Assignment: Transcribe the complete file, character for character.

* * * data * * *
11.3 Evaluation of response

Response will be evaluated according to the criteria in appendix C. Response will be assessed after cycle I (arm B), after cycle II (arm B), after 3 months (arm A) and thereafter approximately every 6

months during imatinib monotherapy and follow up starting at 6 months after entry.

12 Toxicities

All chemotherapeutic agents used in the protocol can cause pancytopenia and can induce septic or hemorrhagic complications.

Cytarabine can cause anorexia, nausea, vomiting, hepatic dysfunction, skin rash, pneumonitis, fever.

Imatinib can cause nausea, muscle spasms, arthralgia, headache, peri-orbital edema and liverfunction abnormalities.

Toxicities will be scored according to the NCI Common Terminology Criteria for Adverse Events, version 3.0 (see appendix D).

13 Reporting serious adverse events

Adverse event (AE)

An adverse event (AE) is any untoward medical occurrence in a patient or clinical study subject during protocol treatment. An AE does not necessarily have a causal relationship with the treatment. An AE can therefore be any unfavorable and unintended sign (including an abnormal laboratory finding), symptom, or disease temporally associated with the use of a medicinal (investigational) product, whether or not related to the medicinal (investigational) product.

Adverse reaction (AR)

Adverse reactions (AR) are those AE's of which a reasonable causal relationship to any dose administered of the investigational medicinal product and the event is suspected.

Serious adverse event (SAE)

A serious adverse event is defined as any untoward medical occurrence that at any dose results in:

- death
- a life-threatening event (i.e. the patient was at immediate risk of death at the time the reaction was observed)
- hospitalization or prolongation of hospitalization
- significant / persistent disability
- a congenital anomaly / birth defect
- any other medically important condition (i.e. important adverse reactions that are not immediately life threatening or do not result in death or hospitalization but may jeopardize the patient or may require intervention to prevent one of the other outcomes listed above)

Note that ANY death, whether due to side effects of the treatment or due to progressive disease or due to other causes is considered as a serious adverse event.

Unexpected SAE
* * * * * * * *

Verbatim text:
11.3 Evaluation of response

Response will be evaluated according to the criteria in appendix C. Response will be assessed after cycle I (arm B), after cycle II (arm B), after 3 months (arm A) and thereafter approximately every 6

months during imatinib monotherapy and follow up starting at 6 months after entry.

12 Toxicities

All chemotherapeutic agents used in the protocol can cause pancytopenia and can induce septic or hemorrhagic complications.

Cytarabine can cause anorexia, nausea, vomiting, hepatic dysfunction, skin rash, pneumonitis, fever.

Imatinib can cause nausea, muscle spasms, arthralgia, headache, peri-orbital edema and liverfunction abnormalities.

Toxicities will be scored according to the NCI Common Terminology Criteria for Adverse Events, version 3.0 (see appendix D).

13 Reporting serious adverse events

Adverse event (AE)

An adverse event (AE) is any untoward medical occurrence in a patient or clinical study subject during protocol treatment. An AE does not necessarily have a causal relationship with the treatment. An AE can therefore be any unfavorable and unintended sign (including an abnormal laboratory finding), symptom, or disease temporally associated with the use of a medicinal (investigational) product, whether or not related to the medicinal (investigational) product.

Adverse reaction (AR)

Adverse reactions (AR) are those AE's of which a reasonable causal relationship to any dose administered of the investigational medicinal product and the event is suspected.

Serious adverse event (SAE)

A serious adverse event is defined as any untoward medical occurrence that at any dose results in:

- death
- a life-threatening event (i.e. the patient was at immediate risk of death at the time the reaction was observed)
- hospitalization or prolongation of hospitalization
- significant / persistent disability
- a congenital anomaly / birth defect
- any other medically important condition (i.e. important adverse reactions that are not immediately life threatening or do not result in death or hospitalization but may jeopardize the patient or may require intervention to prevent one of the other outcomes listed above)

Note that ANY death, whether due to side effects of the treatment or due to progressive disease or due to other causes is considered as a serious adverse event.

Unexpected SAE